The recognized comorbidity of atopic dermatitis is conjunctivitis. Dupilumab clinical studies in adults with moderate-to-severe atopic dermatitis revealed a greater incidence of conjunctivitis in dupilumab-treated patients than in placebo-treated patients, although trials in uncontrolled asthma revealed reduced rates for both dupilumab and placebo. For a study, researchers wanted to assess the frequency and severity of conjunctivitis in dupilumab clinical trials in adolescents with moderate-to-severe atopic dermatitis or uncontrolled asthma. In three phase III studies, researchers looked at the prevalence of conjunctivitis in teenagers (aged 12 to 18 years). Ocular events were identified and treated by research investigators based on patient-reported symptoms and an external eye examination, in most instances without an ophthalmologic referral. Adolescents with moderate-to-severe atopic dermatitis were randomized to subcutaneous placebo, dupilumab 300 mg every 4 weeks, or dupilumab every 2 weeks (200 mg, patients 60 kg at baseline; 300 mg, patients 60 kg at baseline) in the LIBERTY AD ADOL (16-week, randomized, placebo-controlled, double-blind trial). Pediatric patients from prior dupilumab atopic dermatitis studies were given dupilumab 2 mg/kg or 4 mg/kg weekly (up to 300 mg) or 300 mg every 4 weeks in the LIBERTY AD PED-OLE (open-label extension). Patients with uncontrolled moderate-to-severe asthma were randomized to 52 weeks of add-on treatment with dupilumab 200 or 300 mg every 2 weeks or matched-volume placebo in the LIBERTY ASTHMA QUEST (randomized, double-blind, placebo-controlled trial).

In ADOL, more dupilumab (17/165; 10.3%than placebo (4/85; 4.7%) patients had one or more conjunctivitis events. All of the incidents were mild to moderate in severity, and 12 (7.3%) of the dupilumab-treated patients and 4 (4.7%) of the placebo-treated patients received therapy. During the therapy period, the majority of patients with conjunctivitis (dupilumab, 12/17; placebo, 4/4) recovered/resolved. The risk of conjunctivitis has no association with the serum levels of dupilumab. In the PED-OLE study, 12/275 teenagers (4.4%) reported one or more episodes of conjunctivitis. The majority of conjunctivitis cases were mild to severe. Conjunctivitis was treated in ten individuals. During the course of the trial, ten patients recovered/resolved. In QUEST, comparably low numbers of adolescents treated with dupilumab (2/68, 2.9%) and placebo (1/39, 2.6%) experienced one or more conjunctivitis events. All of the occurrences were mild to moderate in nature. Conjunctivitis was treated in one dupilumab-treated patient. During the research, all instances were recovered and resolved. Conjunctivitis did not lead any patients in these studies to stop taking their medication, either temporarily or permanently. In ADOL, one case of unspecified viral keratitis (specific viral etiology unknown) was reported in the dupilumab 300-mg every 4 weeks group and one case of allergic blepharitis was reported in the placebo group; both events resolved during the treatment period and neither resulted in treatment discontinuation.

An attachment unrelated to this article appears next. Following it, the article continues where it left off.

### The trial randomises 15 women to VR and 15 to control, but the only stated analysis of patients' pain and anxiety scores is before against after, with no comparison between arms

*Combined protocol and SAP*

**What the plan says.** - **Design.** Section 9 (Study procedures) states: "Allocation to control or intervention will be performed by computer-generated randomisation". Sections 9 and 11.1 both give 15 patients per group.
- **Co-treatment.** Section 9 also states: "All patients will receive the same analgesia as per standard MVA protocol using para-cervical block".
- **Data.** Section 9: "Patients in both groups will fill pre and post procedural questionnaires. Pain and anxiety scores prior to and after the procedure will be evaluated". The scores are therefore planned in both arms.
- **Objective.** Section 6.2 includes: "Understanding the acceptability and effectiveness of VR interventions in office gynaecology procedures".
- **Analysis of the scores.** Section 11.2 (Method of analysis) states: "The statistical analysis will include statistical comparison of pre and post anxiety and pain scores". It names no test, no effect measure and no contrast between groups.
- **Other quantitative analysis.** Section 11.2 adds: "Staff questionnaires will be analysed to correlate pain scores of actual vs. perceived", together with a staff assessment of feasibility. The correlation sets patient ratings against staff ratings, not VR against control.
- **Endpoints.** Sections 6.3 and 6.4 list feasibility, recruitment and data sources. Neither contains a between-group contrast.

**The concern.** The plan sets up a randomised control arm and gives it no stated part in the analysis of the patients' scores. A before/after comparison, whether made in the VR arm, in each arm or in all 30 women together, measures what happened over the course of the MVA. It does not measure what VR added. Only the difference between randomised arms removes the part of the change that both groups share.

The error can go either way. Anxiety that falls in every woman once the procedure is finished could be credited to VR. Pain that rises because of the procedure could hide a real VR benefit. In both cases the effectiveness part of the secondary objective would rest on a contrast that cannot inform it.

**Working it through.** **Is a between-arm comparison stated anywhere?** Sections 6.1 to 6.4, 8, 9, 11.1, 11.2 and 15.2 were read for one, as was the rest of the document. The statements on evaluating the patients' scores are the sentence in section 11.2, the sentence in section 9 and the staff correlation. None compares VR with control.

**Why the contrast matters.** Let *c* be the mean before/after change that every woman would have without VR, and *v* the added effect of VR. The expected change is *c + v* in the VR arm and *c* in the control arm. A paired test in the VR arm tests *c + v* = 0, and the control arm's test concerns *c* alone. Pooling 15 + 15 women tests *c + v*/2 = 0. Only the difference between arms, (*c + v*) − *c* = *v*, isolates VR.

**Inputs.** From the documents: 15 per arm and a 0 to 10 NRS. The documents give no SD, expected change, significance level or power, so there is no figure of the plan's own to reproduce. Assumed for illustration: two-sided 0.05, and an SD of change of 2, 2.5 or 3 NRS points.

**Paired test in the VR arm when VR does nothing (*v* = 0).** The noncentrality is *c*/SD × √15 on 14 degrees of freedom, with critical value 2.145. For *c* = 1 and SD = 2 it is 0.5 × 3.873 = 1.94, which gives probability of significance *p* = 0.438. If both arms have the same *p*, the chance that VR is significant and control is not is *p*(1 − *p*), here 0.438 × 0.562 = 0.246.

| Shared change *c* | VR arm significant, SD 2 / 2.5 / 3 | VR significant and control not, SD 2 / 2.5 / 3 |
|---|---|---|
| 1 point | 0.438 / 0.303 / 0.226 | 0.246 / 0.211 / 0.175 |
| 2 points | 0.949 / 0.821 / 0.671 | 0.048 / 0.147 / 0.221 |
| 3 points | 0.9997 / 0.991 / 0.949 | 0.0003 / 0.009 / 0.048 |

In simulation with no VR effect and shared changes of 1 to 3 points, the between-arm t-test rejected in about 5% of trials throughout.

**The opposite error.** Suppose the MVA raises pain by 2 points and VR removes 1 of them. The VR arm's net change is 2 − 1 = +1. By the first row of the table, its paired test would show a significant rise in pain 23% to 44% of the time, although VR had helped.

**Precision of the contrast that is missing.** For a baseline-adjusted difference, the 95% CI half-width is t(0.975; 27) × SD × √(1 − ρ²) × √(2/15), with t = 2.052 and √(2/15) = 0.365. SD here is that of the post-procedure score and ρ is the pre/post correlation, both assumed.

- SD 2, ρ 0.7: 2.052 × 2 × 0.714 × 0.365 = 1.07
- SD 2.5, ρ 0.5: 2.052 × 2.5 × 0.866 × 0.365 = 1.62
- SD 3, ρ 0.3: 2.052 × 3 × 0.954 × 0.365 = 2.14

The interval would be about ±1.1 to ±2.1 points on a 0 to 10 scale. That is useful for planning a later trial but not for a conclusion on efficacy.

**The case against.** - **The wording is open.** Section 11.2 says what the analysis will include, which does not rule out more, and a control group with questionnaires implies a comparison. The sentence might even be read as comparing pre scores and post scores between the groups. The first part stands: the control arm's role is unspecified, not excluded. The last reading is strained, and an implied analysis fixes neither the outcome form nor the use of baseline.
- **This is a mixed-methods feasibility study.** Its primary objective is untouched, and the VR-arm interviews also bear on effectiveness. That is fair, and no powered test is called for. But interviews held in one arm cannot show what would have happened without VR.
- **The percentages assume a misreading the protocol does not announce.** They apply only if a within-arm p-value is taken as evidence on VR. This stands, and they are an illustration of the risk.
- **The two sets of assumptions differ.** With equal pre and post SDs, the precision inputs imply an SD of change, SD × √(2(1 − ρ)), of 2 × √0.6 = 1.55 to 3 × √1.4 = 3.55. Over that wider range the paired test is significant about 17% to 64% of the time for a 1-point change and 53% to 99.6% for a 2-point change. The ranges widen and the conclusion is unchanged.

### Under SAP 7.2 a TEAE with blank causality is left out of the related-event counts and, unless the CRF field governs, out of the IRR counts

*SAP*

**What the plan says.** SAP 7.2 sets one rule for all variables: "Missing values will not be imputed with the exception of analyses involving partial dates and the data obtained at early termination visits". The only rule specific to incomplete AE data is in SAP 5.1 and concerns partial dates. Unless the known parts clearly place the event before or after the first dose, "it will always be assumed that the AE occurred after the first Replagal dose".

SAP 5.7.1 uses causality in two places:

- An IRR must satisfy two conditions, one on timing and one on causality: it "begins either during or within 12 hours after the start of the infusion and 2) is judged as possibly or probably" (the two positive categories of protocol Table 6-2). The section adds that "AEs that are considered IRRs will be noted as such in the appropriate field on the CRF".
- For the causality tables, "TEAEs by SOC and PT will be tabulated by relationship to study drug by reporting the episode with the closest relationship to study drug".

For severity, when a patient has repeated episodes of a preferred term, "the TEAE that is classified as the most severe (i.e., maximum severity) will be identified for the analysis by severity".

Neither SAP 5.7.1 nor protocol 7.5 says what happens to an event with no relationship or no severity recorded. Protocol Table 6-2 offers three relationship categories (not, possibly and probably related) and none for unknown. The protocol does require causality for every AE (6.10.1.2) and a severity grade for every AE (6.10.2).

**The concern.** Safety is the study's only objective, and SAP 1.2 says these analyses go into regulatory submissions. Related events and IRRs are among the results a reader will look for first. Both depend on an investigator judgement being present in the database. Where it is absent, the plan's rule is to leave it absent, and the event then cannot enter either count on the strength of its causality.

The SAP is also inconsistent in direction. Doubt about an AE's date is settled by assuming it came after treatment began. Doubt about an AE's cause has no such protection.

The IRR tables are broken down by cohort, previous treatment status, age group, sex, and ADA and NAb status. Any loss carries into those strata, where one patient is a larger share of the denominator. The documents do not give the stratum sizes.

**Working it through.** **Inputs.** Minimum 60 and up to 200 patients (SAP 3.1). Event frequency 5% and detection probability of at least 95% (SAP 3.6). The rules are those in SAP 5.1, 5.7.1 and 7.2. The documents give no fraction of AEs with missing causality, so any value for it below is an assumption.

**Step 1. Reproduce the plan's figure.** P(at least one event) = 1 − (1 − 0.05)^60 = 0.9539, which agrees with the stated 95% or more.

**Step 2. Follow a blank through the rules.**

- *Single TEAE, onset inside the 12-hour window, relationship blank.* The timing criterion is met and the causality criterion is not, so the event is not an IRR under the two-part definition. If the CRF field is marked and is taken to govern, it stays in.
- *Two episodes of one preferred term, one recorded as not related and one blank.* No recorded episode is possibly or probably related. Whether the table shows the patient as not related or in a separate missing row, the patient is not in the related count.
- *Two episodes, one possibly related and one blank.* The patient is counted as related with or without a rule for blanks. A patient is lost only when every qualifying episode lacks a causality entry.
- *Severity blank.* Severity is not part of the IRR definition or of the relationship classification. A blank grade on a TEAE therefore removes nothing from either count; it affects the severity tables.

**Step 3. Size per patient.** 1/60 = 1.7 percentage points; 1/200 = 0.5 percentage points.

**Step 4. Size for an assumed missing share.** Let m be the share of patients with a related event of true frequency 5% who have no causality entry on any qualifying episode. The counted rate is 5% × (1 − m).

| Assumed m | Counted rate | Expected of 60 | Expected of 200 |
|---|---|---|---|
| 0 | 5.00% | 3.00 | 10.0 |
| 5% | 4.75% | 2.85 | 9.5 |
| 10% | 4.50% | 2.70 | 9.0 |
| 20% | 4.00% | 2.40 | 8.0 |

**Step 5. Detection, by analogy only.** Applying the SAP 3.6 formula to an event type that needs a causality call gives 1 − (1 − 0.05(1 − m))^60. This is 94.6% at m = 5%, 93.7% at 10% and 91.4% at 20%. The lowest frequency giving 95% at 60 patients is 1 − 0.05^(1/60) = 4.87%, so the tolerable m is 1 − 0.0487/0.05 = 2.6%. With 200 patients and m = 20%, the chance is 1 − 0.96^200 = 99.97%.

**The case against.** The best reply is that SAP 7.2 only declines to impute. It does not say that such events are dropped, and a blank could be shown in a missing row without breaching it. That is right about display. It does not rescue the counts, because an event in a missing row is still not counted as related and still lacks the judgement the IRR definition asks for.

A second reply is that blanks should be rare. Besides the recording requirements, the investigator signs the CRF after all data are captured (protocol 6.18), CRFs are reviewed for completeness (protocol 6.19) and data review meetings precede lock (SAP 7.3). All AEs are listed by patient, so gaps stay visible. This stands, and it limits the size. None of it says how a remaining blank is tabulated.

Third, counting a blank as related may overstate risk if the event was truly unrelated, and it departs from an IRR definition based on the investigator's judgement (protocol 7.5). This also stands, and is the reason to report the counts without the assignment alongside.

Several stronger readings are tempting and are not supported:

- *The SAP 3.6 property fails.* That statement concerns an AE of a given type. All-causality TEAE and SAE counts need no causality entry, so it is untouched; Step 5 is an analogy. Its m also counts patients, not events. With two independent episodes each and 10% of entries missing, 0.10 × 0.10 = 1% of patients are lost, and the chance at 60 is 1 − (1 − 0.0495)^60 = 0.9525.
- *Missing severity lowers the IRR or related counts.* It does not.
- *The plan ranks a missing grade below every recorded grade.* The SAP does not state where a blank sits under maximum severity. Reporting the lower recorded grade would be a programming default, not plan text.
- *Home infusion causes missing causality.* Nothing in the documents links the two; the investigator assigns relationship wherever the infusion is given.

In atopic dermatitis trials, dupilumab-treated adolescents had a higher rate of conjunctivitis than placebo-treated patients, whereas, in asthma trials, overall rates of conjunctivitis among adolescents were lower than in atopic dermatitis trials and were similar for dupilumab- and placebo-treated patients. The majority of the incidents were minor to moderate, and the majority of them were recovered/resolved. None of them necessitated the study’s termination.